Facebook Is Putting Us All on the Map
2019 has been a distinctly dramatic year for Facebook. Since January, the social media behemoth has been hit with a $5 billion fine for privacy violations and remains embroiled in U.S. antitrust investigations. In June, the company announced the release of Libra, its very own form of cryptocurrency, sparking criticism and speculation around the world.
Amidst all this hubbub, you may have missed that Facebook has also begun using artificial intelligence to map most of the population of the African continent. Facebook researchers combined computer vision techniques, population data, and high-resolution satellite imagery to search for built-up structures across the continent. They then created population density maps based on the number of buildings they observed.
Facebook’s Connectivity Lab has already released similar population maps for 22 countries, including Malawi, South Africa, Ghana, Haiti, and Sri Lanka, but this is its first continent-wide effort. Eventually the company plans to map population density around the world.
Facebook positions its map-making as a humanitarian effort emphasizing how the data (which is freely available to everyone) will enable aid agencies to “determine how populations are distributed even in remote areas, so that health care workers can better reach households and relief workers can better distribute aid.” It’s rhetoric that sounds rather similar to how Facebook is pitching the Libra cryptocurrency, which it claims will help poor people access financial services. Both Facebook’s altruistic-sounding maps and Libra invite the same key question: What’s in it for Facebook?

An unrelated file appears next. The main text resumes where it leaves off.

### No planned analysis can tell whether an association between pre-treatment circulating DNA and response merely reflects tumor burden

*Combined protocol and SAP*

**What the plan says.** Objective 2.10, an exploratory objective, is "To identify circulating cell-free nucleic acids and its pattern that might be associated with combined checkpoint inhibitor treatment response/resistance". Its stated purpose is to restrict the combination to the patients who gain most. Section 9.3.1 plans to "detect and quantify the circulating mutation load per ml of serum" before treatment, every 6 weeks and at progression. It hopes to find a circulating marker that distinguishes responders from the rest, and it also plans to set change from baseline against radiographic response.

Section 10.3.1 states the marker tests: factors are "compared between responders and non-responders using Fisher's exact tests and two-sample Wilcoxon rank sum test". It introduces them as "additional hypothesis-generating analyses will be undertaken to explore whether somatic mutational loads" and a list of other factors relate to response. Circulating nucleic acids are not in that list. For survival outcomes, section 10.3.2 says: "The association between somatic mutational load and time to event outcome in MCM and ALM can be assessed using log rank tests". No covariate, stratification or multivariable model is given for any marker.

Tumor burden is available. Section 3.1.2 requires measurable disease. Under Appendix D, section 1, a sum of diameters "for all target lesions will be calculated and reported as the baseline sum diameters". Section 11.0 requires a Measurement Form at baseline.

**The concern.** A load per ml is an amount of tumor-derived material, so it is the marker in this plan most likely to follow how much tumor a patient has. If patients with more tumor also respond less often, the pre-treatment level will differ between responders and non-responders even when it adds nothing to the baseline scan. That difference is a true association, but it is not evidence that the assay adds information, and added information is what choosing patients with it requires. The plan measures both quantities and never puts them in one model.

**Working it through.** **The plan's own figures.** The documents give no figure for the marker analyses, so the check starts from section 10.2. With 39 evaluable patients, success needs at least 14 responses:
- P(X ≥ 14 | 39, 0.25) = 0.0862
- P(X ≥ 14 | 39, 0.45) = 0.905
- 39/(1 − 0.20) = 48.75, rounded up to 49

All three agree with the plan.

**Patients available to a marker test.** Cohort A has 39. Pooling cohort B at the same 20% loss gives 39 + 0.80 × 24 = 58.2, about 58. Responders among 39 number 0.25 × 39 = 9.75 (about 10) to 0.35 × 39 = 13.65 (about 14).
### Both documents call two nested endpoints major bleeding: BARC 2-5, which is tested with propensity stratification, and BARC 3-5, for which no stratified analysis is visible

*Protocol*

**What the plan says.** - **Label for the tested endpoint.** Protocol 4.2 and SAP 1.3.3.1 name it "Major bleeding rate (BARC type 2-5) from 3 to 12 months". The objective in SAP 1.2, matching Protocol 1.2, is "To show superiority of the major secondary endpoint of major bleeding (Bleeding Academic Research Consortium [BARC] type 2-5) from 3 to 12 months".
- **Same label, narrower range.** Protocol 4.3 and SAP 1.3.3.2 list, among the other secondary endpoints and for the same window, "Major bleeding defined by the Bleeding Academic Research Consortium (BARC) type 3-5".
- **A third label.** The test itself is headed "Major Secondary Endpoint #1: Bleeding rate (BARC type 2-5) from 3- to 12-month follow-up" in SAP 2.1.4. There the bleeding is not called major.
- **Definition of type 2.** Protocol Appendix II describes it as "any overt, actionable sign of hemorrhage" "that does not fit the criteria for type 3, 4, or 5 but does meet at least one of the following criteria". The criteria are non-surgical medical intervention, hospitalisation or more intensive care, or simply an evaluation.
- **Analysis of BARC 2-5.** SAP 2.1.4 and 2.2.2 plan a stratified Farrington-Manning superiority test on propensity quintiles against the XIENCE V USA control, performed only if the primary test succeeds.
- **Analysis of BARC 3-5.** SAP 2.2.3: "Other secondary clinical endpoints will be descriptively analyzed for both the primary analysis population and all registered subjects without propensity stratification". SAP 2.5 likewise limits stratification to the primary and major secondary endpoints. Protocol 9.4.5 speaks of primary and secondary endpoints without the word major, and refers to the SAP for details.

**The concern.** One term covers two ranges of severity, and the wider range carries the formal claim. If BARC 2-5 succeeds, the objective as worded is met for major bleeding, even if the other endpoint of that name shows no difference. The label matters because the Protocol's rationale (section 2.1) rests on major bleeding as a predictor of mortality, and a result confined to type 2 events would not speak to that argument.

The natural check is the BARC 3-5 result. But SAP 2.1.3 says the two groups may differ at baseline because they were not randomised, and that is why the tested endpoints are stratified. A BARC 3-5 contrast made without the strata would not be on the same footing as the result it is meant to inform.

When Facebook first announced its mapping program in a February 2016 blog post, it didn’t use the word “humanitarian” at all. Instead, it described how the company was making better maps to “connect the unconnected and underserved in the world,” and how “accurate knowledge about the population distribution” was at the core of its efforts to get more people onto the internet. The map-making project was presented as a component of the company’s Internet.org project, a 2013 plan to get people around the world online, initially by partnering with telecom operators to offer internet services to people in developing markets via a Facebook-controlled mobile application.